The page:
Time Out says
Deep-sea monsters try to eat Kristen Stewart in a horror sci-fi that soon runs out of air.
The inky depths are home to some peculiar entities: sunken wrecks, those fish with lanterns on their heads and now ‘Underwater’, a watery horror movie that seems hellbent on reminding you of other, better films through its admittedly bracing runtime. The plot is ‘The Abyss’-lite, the horror beats feel cadged from ‘Alien’ and the seafood-looking CG monsters appear to have been liberated from a bin outside a branch of Iceland.
It’s a shame, because ‘Underwater’ starts promisingly. Without any preamble at all, a massive drilling station seven miles down in the Mariana Trench is hit by an odd seismic event and Kristen Stewart’s engineer is fleeing through disintegrating corridors, picking up a few survivors along the way. Soon, Vincent Cassel’s injured captain is providing grizzled leadership, TJ Miller is dispensing wisecracks and there’s a half-arsed crew romance to distract everyone from the weird tentacled creatures that just dragged off one of their number. With a particularly grisly death involving a cracked diving helmet, it’s the kind of breakneck opening that has you strapping yourself in for a visceral hour or so of thrills and spills. Sadly, it never materialises.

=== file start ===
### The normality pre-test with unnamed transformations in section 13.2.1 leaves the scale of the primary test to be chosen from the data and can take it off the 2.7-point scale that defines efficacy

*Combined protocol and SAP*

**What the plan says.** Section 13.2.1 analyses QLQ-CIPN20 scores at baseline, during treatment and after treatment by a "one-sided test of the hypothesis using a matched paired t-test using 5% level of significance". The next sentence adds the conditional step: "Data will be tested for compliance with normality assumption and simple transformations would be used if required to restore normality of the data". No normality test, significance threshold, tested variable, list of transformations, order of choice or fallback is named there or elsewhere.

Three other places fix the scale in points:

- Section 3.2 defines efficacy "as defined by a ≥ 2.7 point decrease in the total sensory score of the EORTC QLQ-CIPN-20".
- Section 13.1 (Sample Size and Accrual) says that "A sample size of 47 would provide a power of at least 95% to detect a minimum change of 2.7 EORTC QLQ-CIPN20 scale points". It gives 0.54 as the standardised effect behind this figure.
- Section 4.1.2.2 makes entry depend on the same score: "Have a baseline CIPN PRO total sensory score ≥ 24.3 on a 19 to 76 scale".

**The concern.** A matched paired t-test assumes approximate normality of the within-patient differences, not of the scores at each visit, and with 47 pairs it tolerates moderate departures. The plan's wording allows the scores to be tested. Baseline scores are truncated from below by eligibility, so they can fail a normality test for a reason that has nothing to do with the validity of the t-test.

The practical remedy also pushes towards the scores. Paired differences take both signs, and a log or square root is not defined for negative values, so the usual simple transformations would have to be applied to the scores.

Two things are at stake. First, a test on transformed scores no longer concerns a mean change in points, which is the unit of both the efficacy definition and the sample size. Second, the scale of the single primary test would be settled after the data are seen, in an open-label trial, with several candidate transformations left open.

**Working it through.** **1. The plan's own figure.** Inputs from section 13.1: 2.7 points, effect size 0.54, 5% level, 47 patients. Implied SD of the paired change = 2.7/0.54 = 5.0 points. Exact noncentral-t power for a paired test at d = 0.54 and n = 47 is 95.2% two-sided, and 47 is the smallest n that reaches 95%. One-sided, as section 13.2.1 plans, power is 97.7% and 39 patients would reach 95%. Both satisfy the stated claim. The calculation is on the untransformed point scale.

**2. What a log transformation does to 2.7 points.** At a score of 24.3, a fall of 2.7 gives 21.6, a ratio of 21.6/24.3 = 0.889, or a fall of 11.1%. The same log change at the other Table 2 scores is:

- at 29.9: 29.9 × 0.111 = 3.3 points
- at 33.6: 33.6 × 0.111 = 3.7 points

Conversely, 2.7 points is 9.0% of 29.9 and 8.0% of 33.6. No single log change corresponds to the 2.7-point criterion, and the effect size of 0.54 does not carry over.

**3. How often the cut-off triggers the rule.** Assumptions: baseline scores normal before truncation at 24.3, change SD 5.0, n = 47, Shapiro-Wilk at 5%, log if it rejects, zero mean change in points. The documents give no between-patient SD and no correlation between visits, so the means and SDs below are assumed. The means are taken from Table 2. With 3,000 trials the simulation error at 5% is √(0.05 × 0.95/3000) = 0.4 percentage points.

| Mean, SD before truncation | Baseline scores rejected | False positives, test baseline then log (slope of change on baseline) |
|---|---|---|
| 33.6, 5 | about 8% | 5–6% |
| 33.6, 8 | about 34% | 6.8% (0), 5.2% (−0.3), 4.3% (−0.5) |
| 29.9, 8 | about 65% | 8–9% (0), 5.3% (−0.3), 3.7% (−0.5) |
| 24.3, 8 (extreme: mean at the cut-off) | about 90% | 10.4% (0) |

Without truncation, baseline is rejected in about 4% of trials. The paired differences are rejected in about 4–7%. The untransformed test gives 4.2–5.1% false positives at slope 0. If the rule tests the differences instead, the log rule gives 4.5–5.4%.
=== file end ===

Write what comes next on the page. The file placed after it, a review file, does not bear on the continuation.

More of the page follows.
As the panicked crew navigate their escape across the seabed, the lack of time spent establishing the characters catches up with the movie. This bunch have fewer dimensions than a box of dover sole, with only Stewart able to bring any depth to her gritty, Ellen Ripley-like mechanical engineer. More damagingly, director William Eubank (‘The Signal’) can’t decide if ‘Underwater’ is a disaster flick or a monster movie. It ends up sinking between the two stalls: too unfocused for the former; not scary enough for the latter. All that early promise vanishes into the murk.
Cast and crew